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Practical FEA Simulations

Practical FEA Simulations | FEA Consulting
May 30, 2017 By: Peter Barrett

In an ideal world, one would have access to all the input data needed to perform all finite element analyses.  Clean CAD models would be provided that include detailed fillets in high stress areas, while simplified geometry is provided in regions that are free of stress gradients. Nonlinear temperature and time dependent material properties would be available to cover all loading conditions needed for the simulation in nice neat tables easily cut and paste into the appropriate FE material models. Loading would be well defined with details on the magnitude, sequence and duration. Accurate bolt loads and sequential tightening schemes would also be nicely packaged in a table. In my 35 years of FEA consulting, I have very rarely been provided with all the input data needed for my simulation, and the data I do get is usually in the form of screen shots, web links, etc. where units conversions, interpolations, extrapolations, followed by engineering judgement are always required to transform the data into a usable form.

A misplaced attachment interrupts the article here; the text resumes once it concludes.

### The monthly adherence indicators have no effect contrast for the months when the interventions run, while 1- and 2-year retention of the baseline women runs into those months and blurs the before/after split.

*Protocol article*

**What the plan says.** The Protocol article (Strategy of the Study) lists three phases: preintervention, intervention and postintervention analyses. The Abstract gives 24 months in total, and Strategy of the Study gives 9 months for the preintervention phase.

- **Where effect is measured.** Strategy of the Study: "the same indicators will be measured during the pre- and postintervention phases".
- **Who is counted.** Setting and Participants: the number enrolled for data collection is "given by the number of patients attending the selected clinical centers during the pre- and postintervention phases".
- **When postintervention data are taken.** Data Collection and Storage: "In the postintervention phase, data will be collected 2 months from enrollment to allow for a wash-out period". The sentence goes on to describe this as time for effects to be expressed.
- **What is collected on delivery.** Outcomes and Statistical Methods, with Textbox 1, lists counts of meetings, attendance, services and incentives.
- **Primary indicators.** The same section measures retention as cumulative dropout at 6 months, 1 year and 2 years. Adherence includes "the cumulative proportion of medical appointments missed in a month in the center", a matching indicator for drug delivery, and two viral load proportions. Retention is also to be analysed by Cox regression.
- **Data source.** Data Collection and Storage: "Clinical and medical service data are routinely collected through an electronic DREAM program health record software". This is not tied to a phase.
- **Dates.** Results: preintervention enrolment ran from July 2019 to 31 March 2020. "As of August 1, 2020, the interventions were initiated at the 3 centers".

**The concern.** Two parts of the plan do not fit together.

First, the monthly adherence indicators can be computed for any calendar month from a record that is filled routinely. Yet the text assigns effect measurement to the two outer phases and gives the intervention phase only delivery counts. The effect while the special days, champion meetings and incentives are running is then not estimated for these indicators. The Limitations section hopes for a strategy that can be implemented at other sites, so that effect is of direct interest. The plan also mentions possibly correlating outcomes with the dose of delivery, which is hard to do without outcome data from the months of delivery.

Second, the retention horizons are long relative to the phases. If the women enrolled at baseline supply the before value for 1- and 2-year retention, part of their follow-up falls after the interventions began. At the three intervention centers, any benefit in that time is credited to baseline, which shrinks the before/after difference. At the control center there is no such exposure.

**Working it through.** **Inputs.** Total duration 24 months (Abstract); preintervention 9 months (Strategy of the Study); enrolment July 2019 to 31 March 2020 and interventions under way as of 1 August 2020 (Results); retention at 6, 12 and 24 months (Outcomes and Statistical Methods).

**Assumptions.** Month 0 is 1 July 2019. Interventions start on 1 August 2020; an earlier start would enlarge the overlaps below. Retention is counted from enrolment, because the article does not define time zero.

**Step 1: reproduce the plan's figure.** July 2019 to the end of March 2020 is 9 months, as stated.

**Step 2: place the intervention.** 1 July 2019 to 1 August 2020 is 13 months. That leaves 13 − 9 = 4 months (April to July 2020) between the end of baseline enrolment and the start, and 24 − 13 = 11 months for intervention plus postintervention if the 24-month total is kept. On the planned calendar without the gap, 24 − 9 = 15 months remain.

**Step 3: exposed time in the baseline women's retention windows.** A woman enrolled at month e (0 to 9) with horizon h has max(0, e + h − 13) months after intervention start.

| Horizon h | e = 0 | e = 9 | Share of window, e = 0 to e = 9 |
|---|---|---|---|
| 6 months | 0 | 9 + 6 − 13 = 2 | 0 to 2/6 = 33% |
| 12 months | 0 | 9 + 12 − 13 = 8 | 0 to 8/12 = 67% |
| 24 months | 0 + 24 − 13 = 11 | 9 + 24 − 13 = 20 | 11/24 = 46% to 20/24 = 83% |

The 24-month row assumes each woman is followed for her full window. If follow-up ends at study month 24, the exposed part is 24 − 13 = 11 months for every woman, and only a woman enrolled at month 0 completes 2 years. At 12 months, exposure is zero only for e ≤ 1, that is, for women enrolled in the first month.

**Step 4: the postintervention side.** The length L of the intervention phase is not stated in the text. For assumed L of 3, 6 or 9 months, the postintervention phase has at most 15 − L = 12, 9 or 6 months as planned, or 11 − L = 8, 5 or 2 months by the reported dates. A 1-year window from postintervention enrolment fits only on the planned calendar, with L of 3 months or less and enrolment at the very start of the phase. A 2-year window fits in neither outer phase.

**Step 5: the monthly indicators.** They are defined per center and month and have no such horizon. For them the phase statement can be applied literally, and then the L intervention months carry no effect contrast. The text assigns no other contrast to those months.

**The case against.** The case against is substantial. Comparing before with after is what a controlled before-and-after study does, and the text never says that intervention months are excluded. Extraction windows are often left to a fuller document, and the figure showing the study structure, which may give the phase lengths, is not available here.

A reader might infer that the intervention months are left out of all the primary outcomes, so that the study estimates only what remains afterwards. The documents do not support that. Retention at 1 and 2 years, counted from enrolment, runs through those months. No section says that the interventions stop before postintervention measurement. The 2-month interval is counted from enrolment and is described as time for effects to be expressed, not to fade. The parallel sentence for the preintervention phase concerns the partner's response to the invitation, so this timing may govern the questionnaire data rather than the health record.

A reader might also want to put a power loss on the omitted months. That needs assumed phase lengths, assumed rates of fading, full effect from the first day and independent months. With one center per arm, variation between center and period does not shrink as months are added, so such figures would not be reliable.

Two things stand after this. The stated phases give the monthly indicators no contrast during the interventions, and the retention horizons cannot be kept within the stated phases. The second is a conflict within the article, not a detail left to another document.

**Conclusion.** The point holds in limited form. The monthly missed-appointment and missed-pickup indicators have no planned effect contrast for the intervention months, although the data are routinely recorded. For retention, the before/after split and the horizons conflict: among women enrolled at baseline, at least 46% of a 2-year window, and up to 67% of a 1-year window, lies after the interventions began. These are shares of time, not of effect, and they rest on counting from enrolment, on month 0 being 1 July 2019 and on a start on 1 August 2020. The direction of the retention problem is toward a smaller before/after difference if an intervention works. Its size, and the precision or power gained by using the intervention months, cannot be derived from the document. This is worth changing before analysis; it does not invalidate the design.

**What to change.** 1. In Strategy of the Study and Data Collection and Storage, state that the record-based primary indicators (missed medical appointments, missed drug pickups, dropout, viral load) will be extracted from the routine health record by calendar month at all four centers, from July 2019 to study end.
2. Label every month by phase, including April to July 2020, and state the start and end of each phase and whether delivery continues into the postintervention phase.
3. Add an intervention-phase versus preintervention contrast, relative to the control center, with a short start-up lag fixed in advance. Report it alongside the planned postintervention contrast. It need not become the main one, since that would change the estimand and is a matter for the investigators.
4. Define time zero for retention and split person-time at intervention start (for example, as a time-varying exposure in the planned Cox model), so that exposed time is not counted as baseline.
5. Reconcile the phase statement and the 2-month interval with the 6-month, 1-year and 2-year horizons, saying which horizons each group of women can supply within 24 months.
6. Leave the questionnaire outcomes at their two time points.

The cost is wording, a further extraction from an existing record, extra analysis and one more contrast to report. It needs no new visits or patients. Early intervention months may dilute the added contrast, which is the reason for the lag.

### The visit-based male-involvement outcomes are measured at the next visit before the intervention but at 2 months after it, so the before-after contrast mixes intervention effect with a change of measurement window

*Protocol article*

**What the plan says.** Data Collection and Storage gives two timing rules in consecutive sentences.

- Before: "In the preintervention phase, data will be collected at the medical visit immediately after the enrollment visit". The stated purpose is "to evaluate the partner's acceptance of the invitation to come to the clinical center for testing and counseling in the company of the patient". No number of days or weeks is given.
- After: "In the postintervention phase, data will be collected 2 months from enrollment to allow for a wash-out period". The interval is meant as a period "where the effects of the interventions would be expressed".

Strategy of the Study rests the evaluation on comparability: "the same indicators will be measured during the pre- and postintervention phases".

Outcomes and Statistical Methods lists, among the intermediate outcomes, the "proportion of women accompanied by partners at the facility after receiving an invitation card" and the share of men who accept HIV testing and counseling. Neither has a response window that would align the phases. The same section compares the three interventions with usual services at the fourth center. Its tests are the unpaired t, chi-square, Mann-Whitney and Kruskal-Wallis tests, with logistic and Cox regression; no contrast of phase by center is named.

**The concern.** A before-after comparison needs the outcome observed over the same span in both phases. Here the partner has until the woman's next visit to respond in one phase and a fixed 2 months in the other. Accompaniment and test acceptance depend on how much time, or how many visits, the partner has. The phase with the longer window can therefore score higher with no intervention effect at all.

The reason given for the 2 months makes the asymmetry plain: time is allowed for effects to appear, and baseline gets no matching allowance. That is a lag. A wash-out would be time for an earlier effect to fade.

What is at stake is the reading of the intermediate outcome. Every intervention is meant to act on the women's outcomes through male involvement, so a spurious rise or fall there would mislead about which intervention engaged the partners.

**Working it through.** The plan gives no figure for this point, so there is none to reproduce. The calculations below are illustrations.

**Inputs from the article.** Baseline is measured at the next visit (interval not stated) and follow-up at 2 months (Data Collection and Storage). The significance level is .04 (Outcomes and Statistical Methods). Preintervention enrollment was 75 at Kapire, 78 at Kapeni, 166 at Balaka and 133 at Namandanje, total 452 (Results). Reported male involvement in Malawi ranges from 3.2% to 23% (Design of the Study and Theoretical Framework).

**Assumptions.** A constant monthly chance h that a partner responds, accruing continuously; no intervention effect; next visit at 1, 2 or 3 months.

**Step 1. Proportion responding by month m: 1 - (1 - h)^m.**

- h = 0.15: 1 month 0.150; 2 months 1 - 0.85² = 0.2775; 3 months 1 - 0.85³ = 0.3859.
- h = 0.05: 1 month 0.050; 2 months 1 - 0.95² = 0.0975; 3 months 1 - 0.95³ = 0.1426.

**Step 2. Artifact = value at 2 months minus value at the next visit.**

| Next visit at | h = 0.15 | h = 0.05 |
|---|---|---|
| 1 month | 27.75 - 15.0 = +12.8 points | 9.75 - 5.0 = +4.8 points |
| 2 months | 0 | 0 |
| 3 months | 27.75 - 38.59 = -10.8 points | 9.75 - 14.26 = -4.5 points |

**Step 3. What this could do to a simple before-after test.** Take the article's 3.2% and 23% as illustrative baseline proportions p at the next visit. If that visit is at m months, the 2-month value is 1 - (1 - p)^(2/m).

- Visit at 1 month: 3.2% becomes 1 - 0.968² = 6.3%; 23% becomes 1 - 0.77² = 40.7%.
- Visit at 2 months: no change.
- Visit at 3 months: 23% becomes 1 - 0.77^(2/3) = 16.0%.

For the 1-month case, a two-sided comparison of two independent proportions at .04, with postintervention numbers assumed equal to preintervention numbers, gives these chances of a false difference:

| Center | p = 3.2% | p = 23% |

In a perfect world, one would always verify one’s FE model with physical testing for difficult to determine input such as friction, creep, etc. Unfortunately, practical FE projects are rarely provided the luxury of this kind of input and test data, due to money, and especially time (creep tests, in particular, can take years to perform).  It is in these situations where the experienced analyst using the limited input data they are dealt, along with their experience, calculates valuable and accurate results, meeting customer timing and budget constraints - using some well-established tricks of the trade. This post provides ten rules to follow for performing practical, meaningful FEA simulations while avoiding the GIGO “Garbage in, Garbage out” syndrome.

1. When defining material properties, vast amounts of material test data are often readily available. There is no reason to perform stress-strain tests for steel, for example. MATWEB and the Mil Handbook (MIL-HDBK-5H) are excellent sources of material data. Often, contacting the material supplier or visiting their website provides access to detailed analysis-ready material properties as well.

2. Parametric studies can often be used to bound variable input, such as friction coefficients, to determine their effect on the behavior.  In many cases, a conservative zero friction assumption can create the highest stress state.

3. It is good practice to assume conservative estimates for most of the input if you don’t have the time to perform a statistical analysis. You don’t design a chair for an average weight person, you design it for the heaviest person that will ever sit in it.